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Wednesday, March 11, 2009

The Reason Behind Why Internet Radio is Down These Days

Is it RIP for Singapore internet radio?
By Mayo Martin, TODAY | Posted: 11 March 2009 0940 hrs

SINGAPORE: She lives in China, yet it’s a family of familiar voices from Singapore that have kept Jennifer Seah informed and entertained.

For the past two-and-a-half years, the Singapore housewife, whose husband works in Shanghai, has been tuning into MediaCorp’s Internet radio streaming service which has been online since 2000.

“It’s wonderful to be able to tune in to familiar voices from home when you are abroad,” she told Today. So she was very disappointed when, earlier this month, most of the Internet radio streamed out of Singapore suddenly went offline.

The reason: It is going to cost broadcasters thousands, if not hundreds of thousands, of dollars each year in licence fees depending on the number of stations they operate.

After an amendment to the Copyright Act in December, broadcasters here have been locked in talks with the Recording Industry Performance Singapore (RIPS).

RIPS is the collective licensing body of 13 record companies that issue licences to broadcast music. The new fees come at a time when the global economy is in turmoil and advertising, the lifeline of media companies, has been badly impacted.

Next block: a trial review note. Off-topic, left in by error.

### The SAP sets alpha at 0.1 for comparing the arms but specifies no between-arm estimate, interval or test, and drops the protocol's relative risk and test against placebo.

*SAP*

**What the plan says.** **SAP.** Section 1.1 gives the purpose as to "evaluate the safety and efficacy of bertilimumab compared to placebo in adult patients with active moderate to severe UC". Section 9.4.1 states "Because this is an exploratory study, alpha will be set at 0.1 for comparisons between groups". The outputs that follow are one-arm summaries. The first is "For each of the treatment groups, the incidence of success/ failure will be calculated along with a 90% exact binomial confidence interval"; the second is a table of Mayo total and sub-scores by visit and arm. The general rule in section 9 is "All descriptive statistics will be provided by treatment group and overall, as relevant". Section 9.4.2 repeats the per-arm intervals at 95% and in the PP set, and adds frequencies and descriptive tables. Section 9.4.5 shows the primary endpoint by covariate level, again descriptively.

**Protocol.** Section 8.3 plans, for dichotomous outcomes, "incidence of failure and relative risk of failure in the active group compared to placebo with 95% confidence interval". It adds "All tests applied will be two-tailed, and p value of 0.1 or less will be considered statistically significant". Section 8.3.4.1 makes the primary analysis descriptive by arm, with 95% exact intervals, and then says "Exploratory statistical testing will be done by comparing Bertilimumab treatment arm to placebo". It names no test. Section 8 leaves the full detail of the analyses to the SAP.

A MediaCorp spokesperson explained to Today that, previously, radio stations were exempted from paying record companies when the songs played over the Internet were part of a radio simulcast, but now this exception only applies to broadcasts over the airwaves.

“The service will be resumed if we can come to an agreement with RIPS,” said the MediaCorp spokesperson. “We have received feedback from Singaporeans tuning in from overseas as well. The public have been concerned and requested to know the reasons behind the cessation.”

So far, MediaCorp’s 18 radio stations as well as Safra Radio’s two stations — Power98 and 88.3JIA FM — have stopped their Internet radio streaming service.

Sources told Today that SPH UnionWorks, which operates Radio 91.3 and Radio 100.3, is still in talks with RIPS and has a few more days to reach an agreement on the new licence fees. Mr Jamie Meldrum, 39, programme director for Radio 91.3 declined to comment, citing the fact that negotiations were still ongoing.

In the United States, the debate over royalty fees for online radio streaming has raged for years with commentators lamenting that the fees will one day kill Internet radio. A day Mrs Seah hopes she will not witness. “I hope the streaming service will come back soon and be even better,” she said. -TODAY

Is it RIP for Singapore internet radio? [via]

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